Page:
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I feel like I need to discuss this, so I decided to write an article on a hot topic in the Kotlin dev community about one-off events antipatterns.

So the story begins with this article by Manuel Vivo

ViewModel: One-off event antipatterns

I recommend that you read the article and especially the comments to understand the situation fully, but I’ll summarize the article:

Manuel Vivo argues that one-off events that happen inside the UI / UI logic layers of an application must be expressed as state variables instead of streams of objects that can be consumed by the UI components.

I left a comment under that article criticizing the approach the author is suggesting, and I will get into the arguments in a moment. The article since then has gained 1.5K+ claps, and my comment got 300+ claps.

With this article I do not mean to denigrate Manuel in any way or suggest that he is incompetent. Instead, I would like to talk about the drawbacks of the approach suggested in that post, so that you, the reader, can hopefully gain a better understanding of the pros and cons of each approach and make an educated choice.

Let’s begin by walking step by step through the arguments presented in the article.

Exposing events that haven’t been reduced to state from a ViewModel means the ViewModel is not the source of truth for the state derived from those events; Unidirectional Data Flow (UDF) describes the advantages of sending events only to consumers that outlive their producers.

First of all, in my humble opinion, several of the statements here can be corrected:

  1. Exposing events from the VM does not mean that the VM is not the source of truth. I’m not sure I even follow the logic of the statement here, because events are still produced strictly in the viewmodel and cannot be sent from outside, assuming the VM does not expose the underlying mutable channel to consumers of course. That would be a simple leaky abstraction in that case and had an easy fix.
  2. UDF does not mention the advantages of sending events to consumersthat outlive producers. I’m not exactly sure how this was concluded, i think that consumers that outlive producers would create a leaky abstraction because now the UI component (composable, consumer) is somehow supposed to outlive the ViewModel or a singleton MVI container. For example, making the producer aware of the existence of a lifecycle of some external entity. The relationship has essentially been flipped and this leads to a leak of the lifecycle of the UI to the underlying business logic layer. In apps, the business logic layer should ideally operate independently of the UI and its lifecycle. So this case, even if supposedly valid, is not related to our discussion since we are talking about the opposite direction of event flow.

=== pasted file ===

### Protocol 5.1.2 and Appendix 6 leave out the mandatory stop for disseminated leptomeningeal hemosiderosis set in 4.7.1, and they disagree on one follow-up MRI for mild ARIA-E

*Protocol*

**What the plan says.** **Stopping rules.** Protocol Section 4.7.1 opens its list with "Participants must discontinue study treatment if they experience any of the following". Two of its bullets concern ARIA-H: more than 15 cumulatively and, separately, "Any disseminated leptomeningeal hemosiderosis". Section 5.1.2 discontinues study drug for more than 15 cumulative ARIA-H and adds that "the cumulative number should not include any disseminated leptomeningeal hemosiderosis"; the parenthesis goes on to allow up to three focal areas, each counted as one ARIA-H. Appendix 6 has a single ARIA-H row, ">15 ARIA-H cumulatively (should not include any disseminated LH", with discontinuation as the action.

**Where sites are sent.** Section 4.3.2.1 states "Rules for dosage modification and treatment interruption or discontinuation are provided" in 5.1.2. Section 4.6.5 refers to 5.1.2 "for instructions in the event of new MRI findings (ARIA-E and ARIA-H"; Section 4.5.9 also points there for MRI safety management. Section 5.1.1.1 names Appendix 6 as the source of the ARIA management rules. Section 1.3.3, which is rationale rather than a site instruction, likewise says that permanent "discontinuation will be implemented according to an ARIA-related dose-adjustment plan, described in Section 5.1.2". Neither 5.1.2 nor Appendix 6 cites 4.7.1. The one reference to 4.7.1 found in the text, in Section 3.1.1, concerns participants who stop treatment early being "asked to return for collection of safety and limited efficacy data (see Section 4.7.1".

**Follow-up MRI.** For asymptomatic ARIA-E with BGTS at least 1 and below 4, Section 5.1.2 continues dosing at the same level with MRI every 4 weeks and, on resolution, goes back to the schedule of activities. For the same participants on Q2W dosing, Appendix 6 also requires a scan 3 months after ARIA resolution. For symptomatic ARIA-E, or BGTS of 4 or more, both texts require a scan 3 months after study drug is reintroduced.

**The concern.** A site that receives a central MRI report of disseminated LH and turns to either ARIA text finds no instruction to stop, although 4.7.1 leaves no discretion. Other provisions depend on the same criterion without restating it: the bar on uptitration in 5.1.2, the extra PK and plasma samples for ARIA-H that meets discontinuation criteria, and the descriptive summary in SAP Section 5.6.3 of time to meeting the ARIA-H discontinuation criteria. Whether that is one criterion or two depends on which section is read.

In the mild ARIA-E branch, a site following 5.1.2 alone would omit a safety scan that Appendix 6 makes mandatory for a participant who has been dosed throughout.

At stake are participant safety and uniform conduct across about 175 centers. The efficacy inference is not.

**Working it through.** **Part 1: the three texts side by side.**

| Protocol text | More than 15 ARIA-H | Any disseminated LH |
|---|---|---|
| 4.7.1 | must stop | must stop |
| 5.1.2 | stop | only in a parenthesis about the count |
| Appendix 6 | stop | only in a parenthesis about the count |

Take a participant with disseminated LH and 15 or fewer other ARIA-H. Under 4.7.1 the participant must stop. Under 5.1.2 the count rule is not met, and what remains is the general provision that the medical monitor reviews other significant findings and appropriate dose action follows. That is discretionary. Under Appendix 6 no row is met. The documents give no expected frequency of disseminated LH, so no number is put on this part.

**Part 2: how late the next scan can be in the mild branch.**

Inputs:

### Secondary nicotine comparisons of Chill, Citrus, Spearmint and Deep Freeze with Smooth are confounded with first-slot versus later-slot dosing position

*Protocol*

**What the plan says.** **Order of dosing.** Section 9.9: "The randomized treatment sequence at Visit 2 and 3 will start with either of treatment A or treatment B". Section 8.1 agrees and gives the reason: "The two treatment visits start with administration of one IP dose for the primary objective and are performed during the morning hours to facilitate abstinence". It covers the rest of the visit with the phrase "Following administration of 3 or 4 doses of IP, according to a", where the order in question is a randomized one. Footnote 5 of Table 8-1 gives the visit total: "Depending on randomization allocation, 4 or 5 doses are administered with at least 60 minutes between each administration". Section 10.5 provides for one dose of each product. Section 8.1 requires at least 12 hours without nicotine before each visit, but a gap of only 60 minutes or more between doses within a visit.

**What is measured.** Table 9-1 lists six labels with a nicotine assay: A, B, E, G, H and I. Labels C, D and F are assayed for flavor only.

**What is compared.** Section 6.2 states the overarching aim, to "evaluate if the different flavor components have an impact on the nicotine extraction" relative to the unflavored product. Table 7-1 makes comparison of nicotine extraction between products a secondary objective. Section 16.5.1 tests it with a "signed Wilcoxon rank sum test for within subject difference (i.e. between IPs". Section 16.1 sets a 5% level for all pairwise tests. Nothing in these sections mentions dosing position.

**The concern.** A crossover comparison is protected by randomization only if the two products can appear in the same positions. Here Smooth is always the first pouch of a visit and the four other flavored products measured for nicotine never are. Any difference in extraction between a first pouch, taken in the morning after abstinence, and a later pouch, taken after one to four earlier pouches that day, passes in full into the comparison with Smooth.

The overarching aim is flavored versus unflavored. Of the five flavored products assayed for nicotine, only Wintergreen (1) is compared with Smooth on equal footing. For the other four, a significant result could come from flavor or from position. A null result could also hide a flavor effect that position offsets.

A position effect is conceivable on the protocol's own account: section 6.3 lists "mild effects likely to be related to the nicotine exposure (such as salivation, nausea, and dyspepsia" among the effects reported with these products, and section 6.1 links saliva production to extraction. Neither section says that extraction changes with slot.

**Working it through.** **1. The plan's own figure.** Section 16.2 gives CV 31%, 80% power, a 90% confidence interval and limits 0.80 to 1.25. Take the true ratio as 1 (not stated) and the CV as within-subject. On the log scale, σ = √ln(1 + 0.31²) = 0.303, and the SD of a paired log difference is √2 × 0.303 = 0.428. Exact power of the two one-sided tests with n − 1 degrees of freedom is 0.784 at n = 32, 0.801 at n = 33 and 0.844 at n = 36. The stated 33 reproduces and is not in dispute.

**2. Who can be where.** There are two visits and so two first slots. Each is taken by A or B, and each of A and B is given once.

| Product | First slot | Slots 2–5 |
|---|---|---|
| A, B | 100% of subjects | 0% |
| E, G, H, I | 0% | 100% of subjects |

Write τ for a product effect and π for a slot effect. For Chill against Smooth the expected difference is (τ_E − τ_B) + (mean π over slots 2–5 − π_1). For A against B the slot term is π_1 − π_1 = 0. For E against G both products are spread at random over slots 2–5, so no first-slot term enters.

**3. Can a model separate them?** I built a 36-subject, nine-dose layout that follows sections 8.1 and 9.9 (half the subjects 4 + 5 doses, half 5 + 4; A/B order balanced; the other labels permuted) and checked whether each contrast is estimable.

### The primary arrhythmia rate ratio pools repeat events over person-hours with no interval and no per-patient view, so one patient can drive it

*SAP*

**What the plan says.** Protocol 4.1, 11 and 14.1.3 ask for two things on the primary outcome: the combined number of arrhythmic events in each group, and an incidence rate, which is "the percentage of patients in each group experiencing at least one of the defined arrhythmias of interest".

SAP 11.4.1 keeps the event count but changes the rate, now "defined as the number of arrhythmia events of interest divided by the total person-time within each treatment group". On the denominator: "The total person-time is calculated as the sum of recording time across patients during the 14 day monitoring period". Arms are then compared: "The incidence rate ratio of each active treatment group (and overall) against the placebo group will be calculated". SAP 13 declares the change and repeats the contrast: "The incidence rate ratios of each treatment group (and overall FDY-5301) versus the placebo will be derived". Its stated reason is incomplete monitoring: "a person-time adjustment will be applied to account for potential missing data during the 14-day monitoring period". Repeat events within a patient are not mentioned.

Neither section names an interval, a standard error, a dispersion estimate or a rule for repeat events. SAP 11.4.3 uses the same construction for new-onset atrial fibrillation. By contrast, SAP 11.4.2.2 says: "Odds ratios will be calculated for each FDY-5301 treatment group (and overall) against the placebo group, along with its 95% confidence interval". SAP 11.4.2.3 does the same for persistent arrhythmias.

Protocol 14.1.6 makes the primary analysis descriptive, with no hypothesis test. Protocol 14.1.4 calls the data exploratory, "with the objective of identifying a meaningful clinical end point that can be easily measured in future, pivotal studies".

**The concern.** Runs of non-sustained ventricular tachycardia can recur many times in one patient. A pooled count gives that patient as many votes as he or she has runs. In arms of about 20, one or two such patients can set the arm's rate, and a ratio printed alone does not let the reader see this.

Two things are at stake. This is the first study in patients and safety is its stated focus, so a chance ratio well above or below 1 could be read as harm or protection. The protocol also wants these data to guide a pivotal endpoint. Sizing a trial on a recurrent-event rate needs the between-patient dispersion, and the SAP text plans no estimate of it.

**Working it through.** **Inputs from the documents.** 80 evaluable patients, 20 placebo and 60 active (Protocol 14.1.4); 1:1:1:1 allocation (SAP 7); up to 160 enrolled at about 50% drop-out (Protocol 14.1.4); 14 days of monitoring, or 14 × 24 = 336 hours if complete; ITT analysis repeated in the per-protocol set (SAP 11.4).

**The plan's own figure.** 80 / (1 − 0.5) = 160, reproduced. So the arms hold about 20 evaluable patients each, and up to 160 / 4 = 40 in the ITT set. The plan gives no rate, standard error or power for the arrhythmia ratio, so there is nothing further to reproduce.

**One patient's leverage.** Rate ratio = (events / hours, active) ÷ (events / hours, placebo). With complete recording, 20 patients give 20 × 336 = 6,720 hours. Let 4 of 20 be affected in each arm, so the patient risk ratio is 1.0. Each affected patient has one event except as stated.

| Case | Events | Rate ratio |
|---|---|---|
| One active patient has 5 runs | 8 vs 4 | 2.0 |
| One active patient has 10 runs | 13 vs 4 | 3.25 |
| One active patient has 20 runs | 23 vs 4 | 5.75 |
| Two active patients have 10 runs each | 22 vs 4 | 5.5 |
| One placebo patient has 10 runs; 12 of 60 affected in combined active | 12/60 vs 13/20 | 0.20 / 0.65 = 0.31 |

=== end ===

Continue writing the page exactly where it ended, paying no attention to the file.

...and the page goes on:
Let’s move on.

You should handle ViewModel events immediately, causing a UI state update. Trying to expose events as an object using other reactive solutions such as Channel or SharedFlow doesn’t guarantee the delivery and processing of the events.

I do agree though that both of these APIs (SharedFlow and Channel) do not guarantee the reception of events by the consumer, however, let’s talk a little about why that is a normal and intended behavior and why that problem in my humble opinion can be handled differently in other ways.

First of all, the usage of SharedFlow as a state event holder is not correct in more than 95% of cases (derived from personal experience, mind this). The reason is that SharedFlow will ignore all events that are being emitted when no subscribers are present (by default). This is an intentional behavior of the shared flow API. So using SharedFlow for events is a risky ordeal. Consider this explanation on how SharedFlow operates

“If something has happened and there are consumers that want to know, I will let them all know about it. If there are none, then there is no one to notify, and I will drop the event”.

Can you see how this logic is not suitable for one-off events?

  1. Consumers (Composables / UI Components, but essentially just users) can leave and return at any point, and they will expect that when they return, an event will be waiting for them to happen. This does not make sense as a valid use case of SharedFlow for one-off events.